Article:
Plato: Ethics


BY JOHNATHAN DOLHENTY, PH.D.

The ethics of Plato is an application in practice of the principles which had been reached in the metaphysical field. We know that the soul, which was happy in the contemplation of the ideal world, now finds itself imprisoned in the body and impelled by the pleasures of sense. To give in to these impulses would mean to strengthen yet more the bonds with matter and to render oneself ever more distant from true happiness, which is in the world of Ideas.

Reason wills, therefore, that the soul overcome the obstacles which render it unworthy of participating again in the ideal world and living according to reason. The soul can be compared to the driver of a chariot drawn by two horses, one fast and the other slow: it is the duty of the driver to restrain the first and to urge on the second. These two horses are the two aspects of the irrational soul, the irascible and concupiscible. The driver, the rational soul, must restrain the first from its inconsiderate impulses, and must incite the second to good whenever it stops before the pleasures of sense.

Mastery over irascible and concupiscible impulses gives origin to two virtues, fortitude and temperance. One who is strong tempers the impulses of anger and eager enthusiasm; he who is temperate moderates the pleasures of the senses by bringing them under the dominion of reason. The actuation of fortitude and temperance is not possible without a third virtue, namely, justice. Justice is fundamental in Plato’s philosophy in so far as, granted the destiny of the soul, justice wills that during the course of earthly life the rational soul must live by dominating the two aspects of the irrational soul without being overcome by them. All three of the virtues mentioned, justice, fortitude and temperance, have their origin in a fourth, wisdom, the contemplation of the truth of the ideal world, which is in itself virtue and happiness.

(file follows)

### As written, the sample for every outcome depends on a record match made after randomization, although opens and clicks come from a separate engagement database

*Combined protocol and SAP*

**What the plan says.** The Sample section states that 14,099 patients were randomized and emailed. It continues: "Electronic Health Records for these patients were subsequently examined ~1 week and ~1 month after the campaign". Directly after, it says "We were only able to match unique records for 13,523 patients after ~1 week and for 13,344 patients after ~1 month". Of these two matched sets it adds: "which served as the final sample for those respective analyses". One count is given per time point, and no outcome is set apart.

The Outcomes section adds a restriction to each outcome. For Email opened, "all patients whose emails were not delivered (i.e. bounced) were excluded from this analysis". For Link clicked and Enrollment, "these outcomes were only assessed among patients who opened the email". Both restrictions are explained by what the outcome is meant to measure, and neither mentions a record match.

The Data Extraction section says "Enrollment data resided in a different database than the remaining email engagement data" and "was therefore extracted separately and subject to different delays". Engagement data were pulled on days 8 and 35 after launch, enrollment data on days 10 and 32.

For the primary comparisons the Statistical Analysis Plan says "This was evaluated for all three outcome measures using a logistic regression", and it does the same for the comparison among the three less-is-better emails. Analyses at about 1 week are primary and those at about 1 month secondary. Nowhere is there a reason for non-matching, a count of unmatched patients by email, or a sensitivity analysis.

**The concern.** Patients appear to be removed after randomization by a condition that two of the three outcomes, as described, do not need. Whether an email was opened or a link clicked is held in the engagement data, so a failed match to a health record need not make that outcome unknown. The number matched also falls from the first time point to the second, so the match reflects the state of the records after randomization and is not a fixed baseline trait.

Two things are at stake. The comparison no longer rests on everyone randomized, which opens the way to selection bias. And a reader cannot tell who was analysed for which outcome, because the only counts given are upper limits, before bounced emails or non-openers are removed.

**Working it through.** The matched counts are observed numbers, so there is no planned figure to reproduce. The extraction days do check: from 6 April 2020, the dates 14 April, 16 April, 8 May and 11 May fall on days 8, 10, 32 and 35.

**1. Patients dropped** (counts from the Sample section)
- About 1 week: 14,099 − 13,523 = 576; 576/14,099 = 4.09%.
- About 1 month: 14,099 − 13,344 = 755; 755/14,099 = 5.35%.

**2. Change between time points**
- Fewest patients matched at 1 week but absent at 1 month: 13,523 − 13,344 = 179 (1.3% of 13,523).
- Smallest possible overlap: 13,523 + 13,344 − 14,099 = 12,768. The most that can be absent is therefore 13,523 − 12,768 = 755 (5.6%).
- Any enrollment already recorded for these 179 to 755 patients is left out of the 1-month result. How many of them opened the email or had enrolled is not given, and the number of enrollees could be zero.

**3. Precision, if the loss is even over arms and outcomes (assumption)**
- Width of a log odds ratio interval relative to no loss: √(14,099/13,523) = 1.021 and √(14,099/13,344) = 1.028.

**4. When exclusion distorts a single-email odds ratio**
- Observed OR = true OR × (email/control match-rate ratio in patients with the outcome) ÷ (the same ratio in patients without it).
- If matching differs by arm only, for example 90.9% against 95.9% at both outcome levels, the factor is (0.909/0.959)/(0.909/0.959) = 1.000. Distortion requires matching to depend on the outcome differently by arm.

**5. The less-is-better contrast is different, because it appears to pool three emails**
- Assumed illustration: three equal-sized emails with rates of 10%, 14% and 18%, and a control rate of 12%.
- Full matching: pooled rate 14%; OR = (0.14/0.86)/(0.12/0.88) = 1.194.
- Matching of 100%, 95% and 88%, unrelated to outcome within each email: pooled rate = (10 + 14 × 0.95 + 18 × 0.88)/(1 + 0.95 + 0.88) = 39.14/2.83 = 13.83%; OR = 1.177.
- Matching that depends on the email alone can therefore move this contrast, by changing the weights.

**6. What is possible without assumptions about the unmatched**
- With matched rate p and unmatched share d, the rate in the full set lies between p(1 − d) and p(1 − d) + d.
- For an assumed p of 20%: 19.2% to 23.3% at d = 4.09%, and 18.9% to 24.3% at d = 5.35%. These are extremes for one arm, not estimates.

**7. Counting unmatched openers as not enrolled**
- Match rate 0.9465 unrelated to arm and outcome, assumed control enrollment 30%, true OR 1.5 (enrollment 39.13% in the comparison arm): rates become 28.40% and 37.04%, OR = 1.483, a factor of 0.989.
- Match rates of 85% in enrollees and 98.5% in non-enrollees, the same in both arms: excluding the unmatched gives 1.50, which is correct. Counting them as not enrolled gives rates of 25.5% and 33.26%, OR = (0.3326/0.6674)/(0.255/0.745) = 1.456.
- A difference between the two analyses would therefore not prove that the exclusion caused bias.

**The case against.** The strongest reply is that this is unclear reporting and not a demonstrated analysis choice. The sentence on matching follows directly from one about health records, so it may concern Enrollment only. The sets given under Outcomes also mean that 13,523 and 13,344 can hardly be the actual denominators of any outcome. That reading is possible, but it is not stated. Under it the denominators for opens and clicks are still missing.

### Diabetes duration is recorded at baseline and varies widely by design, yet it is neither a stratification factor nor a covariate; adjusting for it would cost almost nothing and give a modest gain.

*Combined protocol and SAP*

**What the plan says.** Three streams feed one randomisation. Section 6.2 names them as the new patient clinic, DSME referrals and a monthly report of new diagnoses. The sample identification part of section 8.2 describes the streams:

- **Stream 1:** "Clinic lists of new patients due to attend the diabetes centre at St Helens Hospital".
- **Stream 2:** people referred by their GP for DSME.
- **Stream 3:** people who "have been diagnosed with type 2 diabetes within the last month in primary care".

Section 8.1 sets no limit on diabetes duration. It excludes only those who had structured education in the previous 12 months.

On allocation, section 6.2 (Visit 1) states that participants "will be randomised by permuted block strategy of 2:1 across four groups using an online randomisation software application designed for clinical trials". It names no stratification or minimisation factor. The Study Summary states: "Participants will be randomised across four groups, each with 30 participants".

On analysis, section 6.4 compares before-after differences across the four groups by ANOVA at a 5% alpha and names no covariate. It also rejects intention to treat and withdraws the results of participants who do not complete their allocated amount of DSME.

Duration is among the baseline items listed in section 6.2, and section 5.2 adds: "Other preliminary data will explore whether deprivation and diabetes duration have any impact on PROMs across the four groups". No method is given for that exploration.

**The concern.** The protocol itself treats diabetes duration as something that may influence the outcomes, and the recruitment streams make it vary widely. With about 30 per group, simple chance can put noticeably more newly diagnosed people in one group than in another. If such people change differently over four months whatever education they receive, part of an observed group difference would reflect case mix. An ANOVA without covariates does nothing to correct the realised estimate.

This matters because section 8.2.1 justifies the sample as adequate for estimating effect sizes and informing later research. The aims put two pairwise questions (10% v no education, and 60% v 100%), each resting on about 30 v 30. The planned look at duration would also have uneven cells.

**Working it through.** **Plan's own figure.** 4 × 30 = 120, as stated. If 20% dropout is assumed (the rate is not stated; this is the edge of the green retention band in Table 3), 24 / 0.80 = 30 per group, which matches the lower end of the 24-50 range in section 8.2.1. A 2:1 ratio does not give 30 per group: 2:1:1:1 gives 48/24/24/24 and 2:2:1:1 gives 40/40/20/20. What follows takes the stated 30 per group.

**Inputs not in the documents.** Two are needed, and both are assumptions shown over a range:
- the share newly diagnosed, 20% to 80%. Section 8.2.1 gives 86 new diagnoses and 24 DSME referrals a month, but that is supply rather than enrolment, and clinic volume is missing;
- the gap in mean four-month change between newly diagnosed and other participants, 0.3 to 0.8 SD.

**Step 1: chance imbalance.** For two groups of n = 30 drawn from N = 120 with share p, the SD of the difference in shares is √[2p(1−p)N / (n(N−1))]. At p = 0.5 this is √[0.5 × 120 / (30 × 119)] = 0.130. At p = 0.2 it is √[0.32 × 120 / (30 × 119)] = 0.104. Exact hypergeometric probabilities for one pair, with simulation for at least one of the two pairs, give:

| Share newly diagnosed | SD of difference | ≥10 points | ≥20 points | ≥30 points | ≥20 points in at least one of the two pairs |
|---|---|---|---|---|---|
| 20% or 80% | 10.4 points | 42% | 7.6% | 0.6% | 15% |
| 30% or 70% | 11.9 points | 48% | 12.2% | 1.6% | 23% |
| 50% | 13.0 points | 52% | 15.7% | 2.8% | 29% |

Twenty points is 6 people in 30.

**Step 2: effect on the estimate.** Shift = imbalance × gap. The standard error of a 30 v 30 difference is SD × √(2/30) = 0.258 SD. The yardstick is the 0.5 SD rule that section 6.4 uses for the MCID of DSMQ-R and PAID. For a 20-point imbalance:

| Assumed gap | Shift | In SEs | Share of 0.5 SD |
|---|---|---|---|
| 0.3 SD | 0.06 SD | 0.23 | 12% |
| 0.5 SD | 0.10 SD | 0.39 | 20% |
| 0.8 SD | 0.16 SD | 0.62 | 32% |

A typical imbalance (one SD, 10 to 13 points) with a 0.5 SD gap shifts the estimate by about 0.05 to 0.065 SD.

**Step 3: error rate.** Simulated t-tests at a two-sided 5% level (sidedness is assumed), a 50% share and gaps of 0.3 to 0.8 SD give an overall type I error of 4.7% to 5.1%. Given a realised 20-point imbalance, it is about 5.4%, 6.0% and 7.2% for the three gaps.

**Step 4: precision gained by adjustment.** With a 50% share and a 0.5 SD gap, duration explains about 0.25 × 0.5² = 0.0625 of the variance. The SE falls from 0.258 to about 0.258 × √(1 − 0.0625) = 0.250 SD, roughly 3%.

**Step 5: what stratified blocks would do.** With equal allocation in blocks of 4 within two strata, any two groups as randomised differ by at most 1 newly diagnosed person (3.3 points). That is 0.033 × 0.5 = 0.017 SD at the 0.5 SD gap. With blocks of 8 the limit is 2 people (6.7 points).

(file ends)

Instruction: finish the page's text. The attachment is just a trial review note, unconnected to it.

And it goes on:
This wisdom which is now found sleeping in the soul must be aroused through the images of it which are found in sensible things, and from sensible things it must arise to the invisible and supreme beauty, which is nether born nor dies. (Symposium.) In so far as we draw near to the contemplation of this supreme beauty, by so much are we separated from the illusory life. Hence Plato calls philosophy “the contemplation of death.”

Regarding the destiny of souls after death, Plato is dependent not only on his philosophy but also on the Orphic-Dionysian mysteries. In general he distinguishes three classes of souls:

  • Those that have committed inexpiable sins, and hence are condemned forever;
  • Those that have committed expiable sins;
  • Those living according to justice.

Souls in the last two categories are reborn and reincarnated in order to receive their due punishment or reward. According to Phaedo, a fourth class of souls must be added, that of the philosophers, seers of the idea, who are free forever from the temporal life.


Jonathan Dolhenty Ph.D., is the Founder of the Center for Applied Philosophy and The Radical Academy, and the Honorary Editor of Philosophy at The Moral Liberal. The Center for Applied Philosophy and The Radical Academy are presently projects of The Moral Liberal.


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